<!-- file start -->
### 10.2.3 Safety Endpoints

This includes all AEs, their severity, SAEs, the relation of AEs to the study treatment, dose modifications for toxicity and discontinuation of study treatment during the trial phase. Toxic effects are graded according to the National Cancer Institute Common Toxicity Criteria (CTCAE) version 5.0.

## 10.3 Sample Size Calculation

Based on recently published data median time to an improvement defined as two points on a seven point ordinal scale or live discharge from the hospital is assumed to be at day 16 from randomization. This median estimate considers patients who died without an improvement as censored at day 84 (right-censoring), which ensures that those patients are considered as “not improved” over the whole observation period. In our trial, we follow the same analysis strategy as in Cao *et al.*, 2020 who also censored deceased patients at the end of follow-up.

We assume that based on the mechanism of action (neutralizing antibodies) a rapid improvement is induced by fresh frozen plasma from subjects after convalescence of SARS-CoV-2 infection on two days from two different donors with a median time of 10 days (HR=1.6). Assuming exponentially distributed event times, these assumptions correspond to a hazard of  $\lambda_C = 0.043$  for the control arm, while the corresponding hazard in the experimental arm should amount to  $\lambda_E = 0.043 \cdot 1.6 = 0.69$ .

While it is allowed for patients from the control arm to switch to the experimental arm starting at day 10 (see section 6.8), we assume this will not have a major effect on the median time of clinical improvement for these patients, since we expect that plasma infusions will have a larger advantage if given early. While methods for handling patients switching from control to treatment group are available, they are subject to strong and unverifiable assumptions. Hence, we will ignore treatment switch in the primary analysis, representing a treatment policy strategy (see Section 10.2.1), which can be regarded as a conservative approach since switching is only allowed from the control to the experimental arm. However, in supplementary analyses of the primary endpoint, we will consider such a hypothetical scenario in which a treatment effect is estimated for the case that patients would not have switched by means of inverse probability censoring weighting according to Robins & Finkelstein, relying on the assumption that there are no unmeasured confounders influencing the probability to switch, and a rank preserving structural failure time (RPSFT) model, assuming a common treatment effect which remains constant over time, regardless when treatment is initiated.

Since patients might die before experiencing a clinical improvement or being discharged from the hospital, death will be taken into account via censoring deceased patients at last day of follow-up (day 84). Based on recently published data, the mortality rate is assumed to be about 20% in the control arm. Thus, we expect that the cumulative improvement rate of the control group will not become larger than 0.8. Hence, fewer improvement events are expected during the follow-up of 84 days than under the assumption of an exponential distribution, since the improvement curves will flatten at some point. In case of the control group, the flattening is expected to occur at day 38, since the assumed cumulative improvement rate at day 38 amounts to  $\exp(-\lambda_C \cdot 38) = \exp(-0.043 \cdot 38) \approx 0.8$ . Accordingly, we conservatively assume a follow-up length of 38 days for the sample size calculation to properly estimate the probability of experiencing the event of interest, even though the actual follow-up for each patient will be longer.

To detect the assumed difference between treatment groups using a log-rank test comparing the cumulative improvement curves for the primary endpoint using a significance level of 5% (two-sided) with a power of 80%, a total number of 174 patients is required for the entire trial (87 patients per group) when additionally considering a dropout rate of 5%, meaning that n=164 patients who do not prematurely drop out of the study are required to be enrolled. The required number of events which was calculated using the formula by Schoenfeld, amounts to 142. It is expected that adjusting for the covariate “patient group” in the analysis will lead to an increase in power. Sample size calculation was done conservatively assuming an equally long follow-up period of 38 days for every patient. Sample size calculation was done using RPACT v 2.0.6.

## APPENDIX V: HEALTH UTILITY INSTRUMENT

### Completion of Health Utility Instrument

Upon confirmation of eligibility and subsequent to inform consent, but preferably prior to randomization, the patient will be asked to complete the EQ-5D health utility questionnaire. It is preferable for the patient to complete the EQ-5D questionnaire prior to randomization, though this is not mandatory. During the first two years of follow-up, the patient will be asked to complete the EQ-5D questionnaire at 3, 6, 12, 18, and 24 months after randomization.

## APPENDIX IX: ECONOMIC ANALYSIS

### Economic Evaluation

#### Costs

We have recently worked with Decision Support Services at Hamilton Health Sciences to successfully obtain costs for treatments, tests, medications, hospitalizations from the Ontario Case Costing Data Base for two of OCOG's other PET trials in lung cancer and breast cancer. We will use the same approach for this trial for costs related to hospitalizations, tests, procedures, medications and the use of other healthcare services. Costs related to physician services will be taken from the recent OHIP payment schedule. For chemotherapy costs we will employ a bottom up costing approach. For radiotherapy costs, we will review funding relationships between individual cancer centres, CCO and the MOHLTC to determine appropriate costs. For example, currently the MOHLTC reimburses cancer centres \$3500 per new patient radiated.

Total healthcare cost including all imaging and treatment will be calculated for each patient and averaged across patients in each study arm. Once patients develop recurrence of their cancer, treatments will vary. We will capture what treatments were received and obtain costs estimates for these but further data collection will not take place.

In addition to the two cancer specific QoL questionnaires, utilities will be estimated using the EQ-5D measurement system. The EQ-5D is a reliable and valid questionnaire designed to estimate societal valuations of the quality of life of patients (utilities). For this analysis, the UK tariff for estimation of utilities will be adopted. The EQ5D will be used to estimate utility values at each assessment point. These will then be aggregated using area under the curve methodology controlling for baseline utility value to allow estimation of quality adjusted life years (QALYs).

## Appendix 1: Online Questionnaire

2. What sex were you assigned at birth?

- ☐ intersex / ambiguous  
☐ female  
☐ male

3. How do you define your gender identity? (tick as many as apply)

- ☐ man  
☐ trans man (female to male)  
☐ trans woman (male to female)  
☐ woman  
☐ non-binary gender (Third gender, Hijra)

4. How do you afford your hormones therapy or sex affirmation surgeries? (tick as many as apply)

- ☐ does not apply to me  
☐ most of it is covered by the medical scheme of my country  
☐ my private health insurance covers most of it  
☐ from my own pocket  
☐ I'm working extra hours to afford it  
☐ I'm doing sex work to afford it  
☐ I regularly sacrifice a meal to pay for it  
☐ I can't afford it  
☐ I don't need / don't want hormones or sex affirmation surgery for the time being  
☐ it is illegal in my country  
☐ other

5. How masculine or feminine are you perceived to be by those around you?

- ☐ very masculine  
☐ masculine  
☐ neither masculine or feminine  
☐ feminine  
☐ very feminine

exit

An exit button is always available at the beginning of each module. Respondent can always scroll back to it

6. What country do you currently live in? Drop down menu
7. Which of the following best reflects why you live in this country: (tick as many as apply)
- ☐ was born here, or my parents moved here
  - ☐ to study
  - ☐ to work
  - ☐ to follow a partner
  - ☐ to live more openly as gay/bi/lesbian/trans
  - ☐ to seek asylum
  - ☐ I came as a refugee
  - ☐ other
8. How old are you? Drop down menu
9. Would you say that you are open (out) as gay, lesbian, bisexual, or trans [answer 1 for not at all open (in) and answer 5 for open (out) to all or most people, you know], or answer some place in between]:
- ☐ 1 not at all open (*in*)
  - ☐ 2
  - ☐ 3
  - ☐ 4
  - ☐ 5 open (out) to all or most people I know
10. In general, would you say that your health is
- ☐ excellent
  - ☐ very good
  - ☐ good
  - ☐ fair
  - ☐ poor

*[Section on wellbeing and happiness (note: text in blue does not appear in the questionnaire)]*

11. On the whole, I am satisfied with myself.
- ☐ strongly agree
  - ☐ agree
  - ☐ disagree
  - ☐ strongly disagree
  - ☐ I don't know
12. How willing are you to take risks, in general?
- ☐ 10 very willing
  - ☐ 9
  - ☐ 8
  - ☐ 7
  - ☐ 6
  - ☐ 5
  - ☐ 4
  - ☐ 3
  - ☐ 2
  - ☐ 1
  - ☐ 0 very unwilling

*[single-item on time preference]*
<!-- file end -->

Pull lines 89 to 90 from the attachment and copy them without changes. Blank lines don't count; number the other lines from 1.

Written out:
  - ☐ 1
  - ☐ 0 very unwilling